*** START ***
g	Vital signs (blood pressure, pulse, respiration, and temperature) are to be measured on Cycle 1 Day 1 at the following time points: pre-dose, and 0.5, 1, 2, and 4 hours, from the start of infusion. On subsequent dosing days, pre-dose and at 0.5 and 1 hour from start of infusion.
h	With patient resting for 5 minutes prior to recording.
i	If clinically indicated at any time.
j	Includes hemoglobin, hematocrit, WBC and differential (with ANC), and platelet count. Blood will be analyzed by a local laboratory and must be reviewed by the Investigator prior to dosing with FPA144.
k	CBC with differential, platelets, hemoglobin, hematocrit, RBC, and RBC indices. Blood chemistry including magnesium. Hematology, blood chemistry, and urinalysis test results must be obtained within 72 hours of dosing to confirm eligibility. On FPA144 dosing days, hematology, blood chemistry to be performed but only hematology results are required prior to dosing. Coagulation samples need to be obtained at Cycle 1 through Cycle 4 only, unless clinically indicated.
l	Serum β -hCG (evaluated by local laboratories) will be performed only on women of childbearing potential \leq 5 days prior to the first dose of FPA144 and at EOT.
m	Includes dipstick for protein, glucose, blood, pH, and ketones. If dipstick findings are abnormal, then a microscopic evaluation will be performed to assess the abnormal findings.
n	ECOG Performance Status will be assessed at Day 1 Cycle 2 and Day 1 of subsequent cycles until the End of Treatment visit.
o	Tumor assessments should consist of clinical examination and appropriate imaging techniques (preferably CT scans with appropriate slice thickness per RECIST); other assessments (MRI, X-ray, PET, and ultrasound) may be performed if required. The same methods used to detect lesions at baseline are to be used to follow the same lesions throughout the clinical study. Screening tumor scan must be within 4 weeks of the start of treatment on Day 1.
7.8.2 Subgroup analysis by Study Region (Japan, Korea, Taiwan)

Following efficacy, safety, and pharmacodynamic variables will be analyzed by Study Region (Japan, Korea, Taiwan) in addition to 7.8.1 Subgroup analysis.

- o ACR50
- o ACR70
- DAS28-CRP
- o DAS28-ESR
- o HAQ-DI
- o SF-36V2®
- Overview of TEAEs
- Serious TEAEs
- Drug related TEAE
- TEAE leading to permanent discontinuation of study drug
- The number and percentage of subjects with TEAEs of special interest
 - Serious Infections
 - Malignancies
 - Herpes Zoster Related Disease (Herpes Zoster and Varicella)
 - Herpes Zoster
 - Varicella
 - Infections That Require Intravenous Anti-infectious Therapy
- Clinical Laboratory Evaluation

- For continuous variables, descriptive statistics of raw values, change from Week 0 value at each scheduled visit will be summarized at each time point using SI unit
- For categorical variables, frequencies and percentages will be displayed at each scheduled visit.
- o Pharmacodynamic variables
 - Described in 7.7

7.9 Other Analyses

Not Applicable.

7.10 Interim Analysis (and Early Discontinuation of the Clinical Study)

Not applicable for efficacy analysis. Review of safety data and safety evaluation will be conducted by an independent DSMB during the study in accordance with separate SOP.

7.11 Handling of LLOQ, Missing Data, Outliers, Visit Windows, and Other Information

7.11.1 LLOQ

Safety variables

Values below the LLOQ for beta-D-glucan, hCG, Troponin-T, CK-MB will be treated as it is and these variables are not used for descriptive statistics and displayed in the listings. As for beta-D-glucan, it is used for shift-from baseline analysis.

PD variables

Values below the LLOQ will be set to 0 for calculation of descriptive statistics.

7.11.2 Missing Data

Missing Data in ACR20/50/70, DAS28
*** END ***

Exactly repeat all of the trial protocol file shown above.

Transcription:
g	Vital signs (blood pressure, pulse, respiration, and temperature) are to be measured on Cycle 1 Day 1 at the following time points: pre-dose, and 0.5, 1, 2, and 4 hours, from the start of infusion. On subsequent dosing days, pre-dose and at 0.5 and 1 hour from start of infusion.
h	With patient resting for 5 minutes prior to recording.
i	If clinically indicated at any time.
j	Includes hemoglobin, hematocrit, WBC and differential (with ANC), and platelet count. Blood will be analyzed by a local laboratory and must be reviewed by the Investigator prior to dosing with FPA144.
k	CBC with differential, platelets, hemoglobin, hematocrit, RBC, and RBC indices. Blood chemistry including magnesium. Hematology, blood chemistry, and urinalysis test results must be obtained within 72 hours of dosing to confirm eligibility. On FPA144 dosing days, hematology, blood chemistry to be performed but only hematology results are required prior to dosing. Coagulation samples need to be obtained at Cycle 1 through Cycle 4 only, unless clinically indicated.
l	Serum β -hCG (evaluated by local laboratories) will be performed only on women of childbearing potential \leq 5 days prior to the first dose of FPA144 and at EOT.
m	Includes dipstick for protein, glucose, blood, pH, and ketones. If dipstick findings are abnormal, then a microscopic evaluation will be performed to assess the abnormal findings.
n	ECOG Performance Status will be assessed at Day 1 Cycle 2 and Day 1 of subsequent cycles until the End of Treatment visit.
o	Tumor assessments should consist of clinical examination and appropriate imaging techniques (preferably CT scans with appropriate slice thickness per RECIST); other assessments (MRI, X-ray, PET, and ultrasound) may be performed if required. The same methods used to detect lesions at baseline are to be used to follow the same lesions throughout the clinical study. Screening tumor scan must be within 4 weeks of the start of treatment on Day 1.
7.8.2 Subgroup analysis by Study Region (Japan, Korea, Taiwan)

Following efficacy, safety, and pharmacodynamic variables will be analyzed by Study Region (Japan, Korea, Taiwan) in addition to 7.8.1 Subgroup analysis.

- o ACR50
- o ACR70
- DAS28-CRP
- o DAS28-ESR
- o HAQ-DI
- o SF-36V2®
- Overview of TEAEs
- Serious TEAEs
- Drug related TEAE
- TEAE leading to permanent discontinuation of study drug
- The number and percentage of subjects with TEAEs of special interest
 - Serious Infections
 - Malignancies
 - Herpes Zoster Related Disease (Herpes Zoster and Varicella)
 - Herpes Zoster
 - Varicella
 - Infections That Require Intravenous Anti-infectious Therapy
- Clinical Laboratory Evaluation

- For continuous variables, descriptive statistics of raw values, change from Week 0 value at each scheduled visit will be summarized at each time point using SI unit
- For categorical variables, frequencies and percentages will be displayed at each scheduled visit.
- o Pharmacodynamic variables
 - Described in 7.7

7.9 Other Analyses

Not Applicable.

7.10 Interim Analysis (and Early Discontinuation of the Clinical Study)

Not applicable for efficacy analysis. Review of safety data and safety evaluation will be conducted by an independent DSMB during the study in accordance with separate SOP.

7.11 Handling of LLOQ, Missing Data, Outliers, Visit Windows, and Other Information

7.11.1 LLOQ

Safety variables

Values below the LLOQ for beta-D-glucan, hCG, Troponin-T, CK-MB will be treated as it is and these variables are not used for descriptive statistics and displayed in the listings. As for beta-D-glucan, it is used for shift-from baseline analysis.

PD variables

Values below the LLOQ will be set to 0 for calculation of descriptive statistics.

7.11.2 Missing Data

Missing Data in ACR20/50/70, DAS28